This paper distinguishes several different models of the relation between philosophical ontology and applied (scientific) ontology that have been advanced in the history of philosophy. Adoption of a strong participation model for the philosophical ontologist in science is urged, and requirements and consequences of the participation model are explored. This approach provides both a principled view and justification of the role of the philosophical ontologist in contemporary empirical science as well as guidelines for integrating philosophers and philosophical contributions into the practice of science.
Within the last five years, a number of research papers and two important books have appeared on scientific discovery (see, Langley, Simon, Bradshaw, & Zytkow, 1987; Shrager & Langley, 1990), one on the computational philosophy of science (Thagard, 1988), and another one on creativity (Boden, 1990). Langley et al.'s (1987) posed the first serious challenge to the conventional study of science by proposing that, far from being mysterious and unexplainable, scientific discovery (and by implication scientific creativity), can be explained in a series of processes. They also described several computational models in support of their view. Shrager and Langley's (1990) later book introduced a new framework for the study of scientific development, and explained how the methods of the computational study of science were superior to the methods of conventional philosophy of science. Boden's (1990) work extended some of these views and discussed, from a cognitive scientist's perspecfive, how creativity in arts and literature, as well as in science could be studied within a computational context in a more systematic way. Nevertheless, previous work leaves some of the important issues in discovery untouched, such as the elements of scientific creativity, the types of scientific discovery and creativity, and the dimensions of scientific research. In thispaper, we examine the basic cognitive concepts of creativity, and describe how these concepts are connected, and then discuss the role of background knowledge and the kinds of knowledge necessary for scientific research. Finally, we discuss the types of scientific discovery and the elements of scientific research.
It's an interesting time to be making a case for philosophy in science. On the one hand, some scientists working on ideas such as string theory or the multiverse--ideas that reach far beyond our current means to test them--are forced to make a philosophical defense of research that can't rely on traditional hypothesis testing. On the other hand, some physicists, such as Richard Feynman and Stephen Hawking, were notoriously dismissive of the value of the philosophy of science. Original story reprinted with permission from Quanta Magazine, an editorially independent publication of the Simons Foundation whose mission is to enhance public understanding of science by covering research developments and trends in mathematics and the physical and life sciences. That value is asserted with gentle but firm assurance by Michela Massimi, the recent recipient of the Wilkins-Bernal-Medawar Medal, an award given annually by the UK's Royal Society.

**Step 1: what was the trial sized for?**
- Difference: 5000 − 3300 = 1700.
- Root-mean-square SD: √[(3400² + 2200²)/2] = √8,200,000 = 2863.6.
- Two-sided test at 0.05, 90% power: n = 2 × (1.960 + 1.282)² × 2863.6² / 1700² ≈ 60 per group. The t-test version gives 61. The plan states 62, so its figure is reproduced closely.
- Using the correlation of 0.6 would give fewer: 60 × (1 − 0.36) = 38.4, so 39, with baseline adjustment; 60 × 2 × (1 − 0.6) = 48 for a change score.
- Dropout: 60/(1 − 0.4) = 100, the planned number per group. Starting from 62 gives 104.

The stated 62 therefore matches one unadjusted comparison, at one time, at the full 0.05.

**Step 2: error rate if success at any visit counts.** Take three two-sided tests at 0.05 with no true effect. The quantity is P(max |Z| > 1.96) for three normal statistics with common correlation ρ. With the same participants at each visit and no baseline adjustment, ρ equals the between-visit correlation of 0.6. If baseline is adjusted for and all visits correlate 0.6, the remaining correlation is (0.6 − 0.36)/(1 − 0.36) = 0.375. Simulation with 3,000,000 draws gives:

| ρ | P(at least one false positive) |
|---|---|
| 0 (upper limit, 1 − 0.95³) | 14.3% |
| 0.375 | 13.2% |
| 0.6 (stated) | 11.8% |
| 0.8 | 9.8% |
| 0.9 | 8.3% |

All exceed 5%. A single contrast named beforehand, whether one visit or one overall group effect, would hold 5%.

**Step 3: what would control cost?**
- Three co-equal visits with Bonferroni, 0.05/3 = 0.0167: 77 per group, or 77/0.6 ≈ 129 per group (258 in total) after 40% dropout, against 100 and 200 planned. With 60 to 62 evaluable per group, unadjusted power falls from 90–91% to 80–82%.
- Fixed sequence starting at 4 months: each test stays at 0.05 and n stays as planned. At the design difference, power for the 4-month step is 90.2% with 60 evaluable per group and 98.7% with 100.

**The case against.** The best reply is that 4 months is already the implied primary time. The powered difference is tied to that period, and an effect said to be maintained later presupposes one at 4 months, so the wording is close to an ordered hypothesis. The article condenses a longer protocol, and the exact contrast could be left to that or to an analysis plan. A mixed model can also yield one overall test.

This series will include monographs and collections of studies devoted to the investigation and exploration of knowledge, information, and data processing systems of all kinds, no matter whether human, (other) animal, or machine. Its scope is intended to span the full range of interests from classical problems in the philosophy of mind and philosophical psychology through issues in cognitive psychology and sociobiology (concerning the mental capabilities of other species) to ideas related to artificial intelligence and to computer science. While primary emphasis will be placed upon theoretical, conceptual, and epistemological aspects of these problems and domains, empirical, experimental, and methodological studies will also appear from time to time. The present volume offers a broad and imaginative approach to the study of the mind, which emphasizes several themes, namely: the importance of functional organization apart from the specific material by means of which it may be implemented; the use of modeling to simulate these functional processes and subject them to certain kinds of tests; the use of mentalistic language to describe and predict the behavior of artifacts; and the subsumption of processes of adaptation, learning, and intelligence by means of explanatory principles. The author has produced a rich and complex, lucid and readable discussion that clarifies and illuminates many of the most difficult problems arising within this difficult domain.
The Second International Workshop on Human and Machine Cognition was held on 9-11 May 1991. Participation was limited to 40 researchers who are principally involved in computer science, philosophy, and psychology. The workshop focused on the foundational and methodological concerns of those who want to forge a robust and scientifically respectable AI and cognitive science. The debate between the traditional AI and the situated cognition types and the connnectionists was a focal point for discussion during the workshop.